In return, brands felt tremendous loyalty to Whole Foods and always sought to launch exclusive products with the grocer. Shoppers soon came to view Whole Foods as the store with the widest selection of both everyday and hard-to-find, innovative organic products.

The question now is whether this new merchandising policy will alienate vendors and employees to the point where the shopping experience gets compromised and pushes customers to go elsewhere, all with the goal of capturing a piece of that 3% margin.

What Whole Foods has been doing for decades is working, and changing this is an enormous risk.

As is, some shoppers are not thrilled at the prospect of their beloved market now owned by the world’s biggest online retailer.

“Since Amazon bought Whole Foods, our business is up 10%. Literally, within two weeks, we saw a huge uptick,” said Erewhon’s Tony Antoci.

(We reached out to Whole Foods for comment on this story and did not hear back. If we do get a response, we will update you in a future newsletter.)

Have a great day!

Max Goldberg, Founder

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This Week's Quick Hits

Quick Hits

* It appears that Michael Pollan’s The Omnivore’s Dilemma will soon become a movie, with the phenomenal Frances McDormand penning the screenplay.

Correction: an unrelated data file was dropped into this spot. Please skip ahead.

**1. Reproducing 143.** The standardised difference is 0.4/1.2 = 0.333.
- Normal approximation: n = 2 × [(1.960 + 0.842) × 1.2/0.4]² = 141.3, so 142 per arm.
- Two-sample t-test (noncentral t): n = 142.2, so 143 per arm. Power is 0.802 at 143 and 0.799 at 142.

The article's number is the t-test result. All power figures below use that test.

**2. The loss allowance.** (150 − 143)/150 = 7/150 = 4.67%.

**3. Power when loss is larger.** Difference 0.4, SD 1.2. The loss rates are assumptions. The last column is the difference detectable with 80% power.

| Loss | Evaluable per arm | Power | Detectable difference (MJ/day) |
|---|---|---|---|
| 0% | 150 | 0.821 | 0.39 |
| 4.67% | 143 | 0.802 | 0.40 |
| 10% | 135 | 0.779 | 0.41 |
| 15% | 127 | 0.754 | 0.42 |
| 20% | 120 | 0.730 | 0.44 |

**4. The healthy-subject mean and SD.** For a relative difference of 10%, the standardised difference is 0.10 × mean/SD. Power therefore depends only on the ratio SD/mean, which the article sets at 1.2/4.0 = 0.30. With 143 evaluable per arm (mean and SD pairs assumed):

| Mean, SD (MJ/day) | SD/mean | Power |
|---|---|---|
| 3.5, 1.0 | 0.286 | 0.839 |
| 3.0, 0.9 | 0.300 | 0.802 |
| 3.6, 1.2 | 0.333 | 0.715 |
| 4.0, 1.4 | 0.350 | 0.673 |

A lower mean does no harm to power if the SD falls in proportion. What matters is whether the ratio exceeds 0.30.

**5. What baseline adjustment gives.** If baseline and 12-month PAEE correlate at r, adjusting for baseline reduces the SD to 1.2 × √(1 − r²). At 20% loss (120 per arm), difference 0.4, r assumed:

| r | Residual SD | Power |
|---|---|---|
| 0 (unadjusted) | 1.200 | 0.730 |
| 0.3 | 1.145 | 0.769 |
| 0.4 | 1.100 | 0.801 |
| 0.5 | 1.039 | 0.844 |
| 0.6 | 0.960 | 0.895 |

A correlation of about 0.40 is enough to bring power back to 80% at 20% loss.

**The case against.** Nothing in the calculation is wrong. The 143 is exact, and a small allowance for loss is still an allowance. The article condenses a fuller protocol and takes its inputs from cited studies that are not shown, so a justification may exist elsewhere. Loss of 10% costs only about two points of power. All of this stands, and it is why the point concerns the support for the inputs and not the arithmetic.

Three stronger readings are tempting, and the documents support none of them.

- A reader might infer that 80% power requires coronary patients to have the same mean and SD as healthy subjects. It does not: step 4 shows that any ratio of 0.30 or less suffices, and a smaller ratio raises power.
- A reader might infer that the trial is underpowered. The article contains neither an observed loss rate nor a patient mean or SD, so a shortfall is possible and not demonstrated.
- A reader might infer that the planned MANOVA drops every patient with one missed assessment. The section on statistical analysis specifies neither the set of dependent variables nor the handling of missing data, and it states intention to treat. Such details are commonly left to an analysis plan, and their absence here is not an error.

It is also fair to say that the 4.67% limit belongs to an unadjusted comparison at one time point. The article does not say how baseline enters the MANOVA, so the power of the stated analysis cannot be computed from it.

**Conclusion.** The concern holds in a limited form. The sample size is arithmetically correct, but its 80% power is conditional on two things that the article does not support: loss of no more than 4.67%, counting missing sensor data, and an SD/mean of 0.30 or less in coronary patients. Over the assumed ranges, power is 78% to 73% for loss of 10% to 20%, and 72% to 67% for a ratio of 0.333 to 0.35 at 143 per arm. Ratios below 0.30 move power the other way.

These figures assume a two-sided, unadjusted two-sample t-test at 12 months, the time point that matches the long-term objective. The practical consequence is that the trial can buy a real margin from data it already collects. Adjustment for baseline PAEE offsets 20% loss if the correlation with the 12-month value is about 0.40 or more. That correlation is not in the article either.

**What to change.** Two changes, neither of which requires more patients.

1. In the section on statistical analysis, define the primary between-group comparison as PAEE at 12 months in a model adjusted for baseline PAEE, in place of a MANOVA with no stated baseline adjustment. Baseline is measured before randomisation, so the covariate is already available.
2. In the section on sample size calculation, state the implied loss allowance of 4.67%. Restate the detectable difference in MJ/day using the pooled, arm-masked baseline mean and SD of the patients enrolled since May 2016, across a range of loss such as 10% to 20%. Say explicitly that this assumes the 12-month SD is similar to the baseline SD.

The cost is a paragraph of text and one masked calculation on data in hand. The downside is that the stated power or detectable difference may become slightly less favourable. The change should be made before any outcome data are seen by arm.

* Congrats to long-time company executives Gero Leson and Mike Stacy, who were each promoted to Vice President at Dr. Bronner’s and played a key role in helping the company surge well past $100 million in 2017 revenues!

* And another congrats to organic baby food company Once Upon a Farm for receiving its B-Corp certification!

* Founder/CEO Minh Tsai and his Hodo Soy Beanery, an organic artisanal tofu company, will be hosting an event in San Francisco on February 5th called Tofu Evolved. These events always sell out, so get your tickets early.

* Here is my recap of Tofu Disrupt in NYC, which was truly an amazing night.

* There is now a cryptocurrency linked to the price of organic bananas in Laos called Bananacoins.

* Mendez Fuel, which sells its own pressed organic juice at its gas station in Miami, has opened the doors to its first upscale, stand-alone convenience store. Once the kitchen is built, it will be serving acai bowls, fruit and vegetable smoothies, and avocado toast topped with a tricolor vegan cream cheese spread.

* Want to hang out with Martha Stewart and take a trip to the Svalbard Global Seed Vault in Norway? Here’s how.

* The documentary called Knife Skills was just nominated for an Academy Award in the Documentary Short Subject category.

* The 40-minute film is about the opening of Edwins, a Cleveland restaurant that employs formerly incarcerated individuals who are beginning their careers in the restaurant industry.

* According to Anthony Bourdain, “Restaurants are for those of us who don’t, won’t, or can’t fit in elsewhere … Knife Skills is the compelling, funny, heartbreaking and thoroughly human story of one such place.”

* Here is the trailer, and it will be playing on January 29th at the Irvine Film Festival in Costa Mesa, CA